All around the country, the coronavirus outbreak has given existing inequalities like these more urgency. As of May 18th, the Bronx accounted for 23% of cases in the city, though Bronx residents only make up 17% of the population. Bronx residents are contracting COVID-19 at a high rate, and are also more likely to have severe cases. Dangerous pre-existing conditions such as asthma, hypertension, and diabetes are more common in the Bronx than in other parts of the city. In the Belmont neighborhood where Fordham’s Rose Hill Campus is located, for example, 22% of adults have been diagnosed with diabetes, compared to 11% for the entire city.

Since being sent home due to the coronavirus, I have been thinking about the Bronx often, not only because I miss my Fordham friends, classes, and Honors community, but also since the borough is being hit hard by this crisis, and may continue to be affected years into the future. However, I am also reminded of the resilience which Carolyn McLaughlin described in her Bronx Talk on February 24th. In a Q&A forum with Honors students and in her book South Bronx Battles, Ms. McLaughlin gave a first-hand account of the community efforts she witnessed over the last fifty years as a social worker in the Bronx. She shared numerous examples of successful advocacy and rebuilding efforts following insufficient city funding and frequent fires in the 1970s, and her testament to the previous endurance of the community is a reminder that the Bronx can do the same following the current coronavirus crisis. From my home, I recognize the privilege I have to be able to leave the city to protect my health and the health of other Fordham students, and I hope that when we return to campus, I have the opportunity to contribute to the Bronx’s recovery.

Showcasing Honors Talent with the Student Art Gallery

Author: Megan Schaffner, senior

It’s no secret that the Honors community is full of incredibly talented students. From scholars to actors to everything in between, Honors students have a wide set of skills that make them unique, well-rounded individuals.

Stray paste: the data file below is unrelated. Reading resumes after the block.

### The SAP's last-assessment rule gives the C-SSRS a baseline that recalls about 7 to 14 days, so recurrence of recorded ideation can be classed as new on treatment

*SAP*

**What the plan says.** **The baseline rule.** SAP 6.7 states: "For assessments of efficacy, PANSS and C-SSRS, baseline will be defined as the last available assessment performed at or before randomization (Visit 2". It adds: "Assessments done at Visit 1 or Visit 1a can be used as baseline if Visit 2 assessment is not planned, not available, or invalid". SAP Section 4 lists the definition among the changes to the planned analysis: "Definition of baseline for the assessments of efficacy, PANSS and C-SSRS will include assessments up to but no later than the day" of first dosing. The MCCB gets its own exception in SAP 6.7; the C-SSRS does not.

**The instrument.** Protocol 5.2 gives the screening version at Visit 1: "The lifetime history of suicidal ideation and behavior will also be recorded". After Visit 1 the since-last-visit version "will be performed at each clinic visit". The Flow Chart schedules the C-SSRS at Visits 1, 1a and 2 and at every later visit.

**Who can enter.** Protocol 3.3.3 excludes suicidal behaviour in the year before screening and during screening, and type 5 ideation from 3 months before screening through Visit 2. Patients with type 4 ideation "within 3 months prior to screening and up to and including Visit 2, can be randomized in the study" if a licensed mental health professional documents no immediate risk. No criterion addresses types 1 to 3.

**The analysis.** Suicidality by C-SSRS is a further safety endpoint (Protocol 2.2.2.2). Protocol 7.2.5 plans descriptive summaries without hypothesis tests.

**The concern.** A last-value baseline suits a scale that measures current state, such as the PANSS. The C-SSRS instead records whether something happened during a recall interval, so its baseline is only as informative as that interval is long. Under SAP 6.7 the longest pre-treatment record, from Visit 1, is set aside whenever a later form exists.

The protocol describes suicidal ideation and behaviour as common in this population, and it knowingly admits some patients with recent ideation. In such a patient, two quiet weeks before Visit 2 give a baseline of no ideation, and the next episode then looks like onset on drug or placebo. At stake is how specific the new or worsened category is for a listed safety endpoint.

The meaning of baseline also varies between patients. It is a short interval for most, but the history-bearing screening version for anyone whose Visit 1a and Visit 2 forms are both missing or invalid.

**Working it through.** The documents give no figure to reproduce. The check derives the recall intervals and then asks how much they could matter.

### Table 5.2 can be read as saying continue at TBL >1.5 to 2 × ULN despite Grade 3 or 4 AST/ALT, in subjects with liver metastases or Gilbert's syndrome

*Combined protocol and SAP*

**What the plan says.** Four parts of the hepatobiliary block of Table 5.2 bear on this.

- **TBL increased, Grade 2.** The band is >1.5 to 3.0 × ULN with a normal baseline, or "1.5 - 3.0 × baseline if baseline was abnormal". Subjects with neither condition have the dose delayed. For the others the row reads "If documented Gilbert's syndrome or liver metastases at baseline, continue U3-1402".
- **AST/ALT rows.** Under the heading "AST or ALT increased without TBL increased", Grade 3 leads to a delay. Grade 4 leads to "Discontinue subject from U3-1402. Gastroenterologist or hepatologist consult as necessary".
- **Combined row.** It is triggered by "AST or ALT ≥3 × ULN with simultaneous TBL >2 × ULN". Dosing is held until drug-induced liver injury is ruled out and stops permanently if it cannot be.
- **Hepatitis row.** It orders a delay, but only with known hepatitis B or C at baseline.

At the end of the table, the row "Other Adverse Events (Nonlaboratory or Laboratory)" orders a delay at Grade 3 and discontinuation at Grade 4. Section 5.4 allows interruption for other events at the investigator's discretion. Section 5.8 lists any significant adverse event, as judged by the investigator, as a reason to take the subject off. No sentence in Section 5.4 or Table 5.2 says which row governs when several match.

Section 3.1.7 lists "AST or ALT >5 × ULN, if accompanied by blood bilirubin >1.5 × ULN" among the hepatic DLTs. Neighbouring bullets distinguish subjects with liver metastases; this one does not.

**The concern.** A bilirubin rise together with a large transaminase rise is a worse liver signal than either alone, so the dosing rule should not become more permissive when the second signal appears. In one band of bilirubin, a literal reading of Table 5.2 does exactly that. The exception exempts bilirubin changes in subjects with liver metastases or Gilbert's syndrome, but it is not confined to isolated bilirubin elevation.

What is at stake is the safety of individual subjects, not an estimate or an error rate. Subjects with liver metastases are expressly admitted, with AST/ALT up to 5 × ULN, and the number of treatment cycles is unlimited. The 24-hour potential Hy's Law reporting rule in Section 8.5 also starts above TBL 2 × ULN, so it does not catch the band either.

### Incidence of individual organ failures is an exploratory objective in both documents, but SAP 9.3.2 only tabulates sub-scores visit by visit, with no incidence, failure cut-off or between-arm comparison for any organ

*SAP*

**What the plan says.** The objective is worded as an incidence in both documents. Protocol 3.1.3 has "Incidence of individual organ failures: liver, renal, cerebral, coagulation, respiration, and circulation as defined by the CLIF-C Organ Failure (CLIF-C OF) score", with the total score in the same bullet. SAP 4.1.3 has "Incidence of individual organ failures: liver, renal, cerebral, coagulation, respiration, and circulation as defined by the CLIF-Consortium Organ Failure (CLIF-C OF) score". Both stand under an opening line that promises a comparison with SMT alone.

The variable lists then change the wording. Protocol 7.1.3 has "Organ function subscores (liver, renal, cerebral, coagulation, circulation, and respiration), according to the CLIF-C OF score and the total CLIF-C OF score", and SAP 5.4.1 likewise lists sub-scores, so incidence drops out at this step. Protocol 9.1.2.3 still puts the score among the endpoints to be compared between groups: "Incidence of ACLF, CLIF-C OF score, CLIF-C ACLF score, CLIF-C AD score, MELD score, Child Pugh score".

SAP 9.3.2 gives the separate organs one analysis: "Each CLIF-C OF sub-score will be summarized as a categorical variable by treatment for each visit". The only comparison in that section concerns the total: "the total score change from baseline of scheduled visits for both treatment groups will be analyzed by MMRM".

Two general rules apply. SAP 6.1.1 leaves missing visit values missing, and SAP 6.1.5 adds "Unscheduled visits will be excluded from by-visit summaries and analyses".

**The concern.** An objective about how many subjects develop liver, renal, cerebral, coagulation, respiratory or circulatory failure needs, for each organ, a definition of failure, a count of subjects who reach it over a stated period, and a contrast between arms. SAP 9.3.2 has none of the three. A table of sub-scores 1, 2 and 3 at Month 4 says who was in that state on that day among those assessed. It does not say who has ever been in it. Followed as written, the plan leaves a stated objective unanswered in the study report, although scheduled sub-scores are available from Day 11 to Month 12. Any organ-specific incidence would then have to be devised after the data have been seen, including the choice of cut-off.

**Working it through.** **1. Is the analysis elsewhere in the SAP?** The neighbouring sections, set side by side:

In the beginning of the 2018-2019 school year, the Student Activities Committee decided to create an Alpha House Art Gallery in order to exhibit photography, paintings, and poetry created by Honors students. The gallery, first unveiled during the annual Honors Fall Fest event, was an immediate hit!

From then on, the Alpha House Art Gallery was updated each semester with new artwork by Honors students. This spring, although we could not be physically together due to the coronavirus pandemic, the Student Activities Committee wanted to keep the Art Gallery alive.

Thus, we are proud to announce that the Spring 2020 Study Art Gallery is available in digital format. Please use this link to view Honors students’ amazing work!

Professor Spotlight: Dr. Greg Acevedo

Author: Amelia Medved, first-year student

In Fall 2019, Dr. Greg Acevedo, Associate Professor in the Graduate School of Social Service and Director of the Social Work Bachelors program, taught the first-ever semester of Bronx Explorations, a key component of the Honors Program’s new curriculum. With a focus on social justice that drives the mission of the course, students gain knowledge  of the community surrounding our Rose Hill campus by studying Bronx history and culture. Every Honors student will start their time at Fordham by taking the course in the fall of their first semester. I met with Professor Acevedo a few weeks ago to talk more about how this course will continue shaping current and future generations of Honors students.

This interview has been edited and condensed for clarity.

Amelia: First, I was wondering if you’d like to speak about your relationship to the Bronx and to Fordham University? 

Dr. Acevedo: I first came to the South Bronx in a volunteer capacity; I had just finished my first year of undergraduate studies, and I was living and working in a Christian Brothers community in the South Bronx at 150th and Melrose. And it was life changing. It was really at that point that I decided that my talents and my passions were something that were going to be best pursued in something like social work. I think that those types of experiences are crucial opportunities for learning and personal growth, and we should encourage them as much as possible. And as you know, the reputation of the Bronx, and not just the South Bronx, looms so large in a negative way. I think that that was something I wanted to counteract, tell a different story. When you move to Rose Hill as an undergraduate, initially it’s like the Bronx is hosting you. But you’re also becoming a member of the Bronx community.